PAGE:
By Donwald Pressly, July 20, 2010, Business Report
Little progress was made in resolving differences between the minor players in the Southern African Customs Union (Sacu) and the key player, South Africa, after the heads of state meeting called by President Jacob Zuma last week.
There was no discussion on the long-standing issue of Mozambique becoming part of the union, although the issue of other regional states joining the five-member group remains on the Sacu agenda.
There was also no resolution on the issue of a common external tariff for the region.
Describing the meeting as "disappointing", Trade Law Centre director Trudi Hartzenberg said it would be bad for business in the region if the customs union was downgraded to a free trade area. This was one way of resolving the issue of economic partnership agreements (EPAs) signed by Botswana, Swaziland and Lesotho with the EU in 2008, which caused uncertainties over a common external tariff.
The impact of this would be that goods imported from a third party - a state outside of Sacu - could become liable to trade tariffs as the goods crossed the border into one of the five member states, which also includes Namibia. Namibia, like South Africa, has not, as yet, signed an EPA.
Hartzenberg explained that South African businesses that were flourishing in the region might import items from the EU, which could then face tariffs as they crossed borders into, for example, Botswana. Most goods came through the ports of entry in South Africa before being shipped across the borders of Sacu states.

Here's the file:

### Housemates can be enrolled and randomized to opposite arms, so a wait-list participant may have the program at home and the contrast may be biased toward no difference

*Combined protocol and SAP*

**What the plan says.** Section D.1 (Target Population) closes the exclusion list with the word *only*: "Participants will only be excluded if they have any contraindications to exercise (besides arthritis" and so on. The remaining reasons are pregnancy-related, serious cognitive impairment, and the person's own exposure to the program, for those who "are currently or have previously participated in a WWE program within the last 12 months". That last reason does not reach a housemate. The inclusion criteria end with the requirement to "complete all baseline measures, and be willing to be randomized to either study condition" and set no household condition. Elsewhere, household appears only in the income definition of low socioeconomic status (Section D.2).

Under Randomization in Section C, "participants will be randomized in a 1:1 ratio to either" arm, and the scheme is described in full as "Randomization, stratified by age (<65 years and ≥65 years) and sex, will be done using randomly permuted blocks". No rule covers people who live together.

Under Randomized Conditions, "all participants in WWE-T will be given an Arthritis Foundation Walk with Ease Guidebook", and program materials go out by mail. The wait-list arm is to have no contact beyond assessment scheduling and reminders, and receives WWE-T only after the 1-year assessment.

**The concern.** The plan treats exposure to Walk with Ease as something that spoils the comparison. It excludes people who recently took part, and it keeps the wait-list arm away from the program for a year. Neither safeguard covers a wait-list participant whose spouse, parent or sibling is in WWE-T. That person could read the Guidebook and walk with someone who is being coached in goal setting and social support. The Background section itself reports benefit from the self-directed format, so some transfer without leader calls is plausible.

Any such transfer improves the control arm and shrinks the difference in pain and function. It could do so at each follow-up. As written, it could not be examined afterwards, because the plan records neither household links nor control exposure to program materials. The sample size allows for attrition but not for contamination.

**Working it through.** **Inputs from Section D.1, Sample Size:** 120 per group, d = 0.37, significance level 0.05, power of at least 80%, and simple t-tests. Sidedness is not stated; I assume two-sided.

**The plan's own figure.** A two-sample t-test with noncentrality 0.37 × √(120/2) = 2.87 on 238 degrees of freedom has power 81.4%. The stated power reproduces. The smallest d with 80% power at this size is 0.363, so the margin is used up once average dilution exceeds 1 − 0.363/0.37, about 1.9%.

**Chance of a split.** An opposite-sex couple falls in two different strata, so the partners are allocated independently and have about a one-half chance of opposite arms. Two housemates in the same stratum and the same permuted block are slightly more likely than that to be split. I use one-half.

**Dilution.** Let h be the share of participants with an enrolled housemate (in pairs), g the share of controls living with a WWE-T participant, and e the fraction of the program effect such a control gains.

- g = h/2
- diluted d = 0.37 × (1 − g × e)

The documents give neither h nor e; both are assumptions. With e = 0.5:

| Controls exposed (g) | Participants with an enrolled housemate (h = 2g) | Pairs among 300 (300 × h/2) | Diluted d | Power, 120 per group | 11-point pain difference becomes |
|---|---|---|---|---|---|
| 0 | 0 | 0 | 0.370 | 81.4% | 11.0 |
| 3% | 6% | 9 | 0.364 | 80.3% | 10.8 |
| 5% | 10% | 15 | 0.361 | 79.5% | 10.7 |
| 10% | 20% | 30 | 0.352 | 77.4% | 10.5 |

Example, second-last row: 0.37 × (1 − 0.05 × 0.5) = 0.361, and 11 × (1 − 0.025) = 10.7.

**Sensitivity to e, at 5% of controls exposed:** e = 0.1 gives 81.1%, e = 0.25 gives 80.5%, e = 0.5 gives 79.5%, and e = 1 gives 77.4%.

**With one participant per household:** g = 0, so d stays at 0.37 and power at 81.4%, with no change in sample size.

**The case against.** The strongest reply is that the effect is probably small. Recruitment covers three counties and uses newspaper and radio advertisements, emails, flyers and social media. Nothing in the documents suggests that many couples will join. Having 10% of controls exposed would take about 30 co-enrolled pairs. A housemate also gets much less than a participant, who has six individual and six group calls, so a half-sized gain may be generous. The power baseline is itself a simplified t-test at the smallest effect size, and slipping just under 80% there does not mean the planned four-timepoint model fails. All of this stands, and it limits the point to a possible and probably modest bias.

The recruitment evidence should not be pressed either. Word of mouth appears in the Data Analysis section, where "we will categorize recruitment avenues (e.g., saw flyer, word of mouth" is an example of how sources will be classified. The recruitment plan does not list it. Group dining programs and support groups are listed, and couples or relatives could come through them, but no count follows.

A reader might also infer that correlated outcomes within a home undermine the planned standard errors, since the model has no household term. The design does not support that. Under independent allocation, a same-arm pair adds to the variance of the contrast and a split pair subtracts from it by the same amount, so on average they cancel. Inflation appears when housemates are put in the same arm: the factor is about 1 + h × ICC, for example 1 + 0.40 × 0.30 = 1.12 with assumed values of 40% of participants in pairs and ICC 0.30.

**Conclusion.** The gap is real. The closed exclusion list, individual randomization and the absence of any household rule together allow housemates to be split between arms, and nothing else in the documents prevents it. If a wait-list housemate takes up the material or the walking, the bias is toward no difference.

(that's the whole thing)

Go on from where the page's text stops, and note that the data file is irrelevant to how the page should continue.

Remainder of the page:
Disharmony has grown in the group since the signing of the EPAs but Zuma declared at the end of the weekend meeting that Sacu revenue should focus on fostering trade and tariff policies that supported industrialisation in the region.
South Africa has long held the view that payments from the revenue pool should not prop up member states' budgets.
Department of Trade and Industry chief director for multilateral relations, Xolelwa Mlumbi-Peter, confirmed that there had been "no discussion" on the long-standing matter of Mozambique joining the union. "Sacu must agree on accession criteria," she said.
On the matter of the EPAs, she said it had been agreed by the heads of state that there should be "a unified approach". It had been agreed to "continue engaging collectively with regard to EPAs".
Hartzenberg said there was "enormous tension" between the interests of the smaller countries in Sacu who had signed the EPAs and their commitment to Sacu.
This was because in terms of an article of agreement between the states, they are committed to negotiate collectively with any third party.
However, both Botswana and Namibia were between a rock and a hard place over their beef exports to the EU. Outside of EPAs they would have to fall back on a general system of preferences which did not include beef, a key export item for both countries.
That could mean the states would lose duty-free, quota-free access of their beef to Europe. It was all very well to say that these countries should establish new markets outside Europe, but establishing new trade channels was not easy, Hartzenberg pointed out.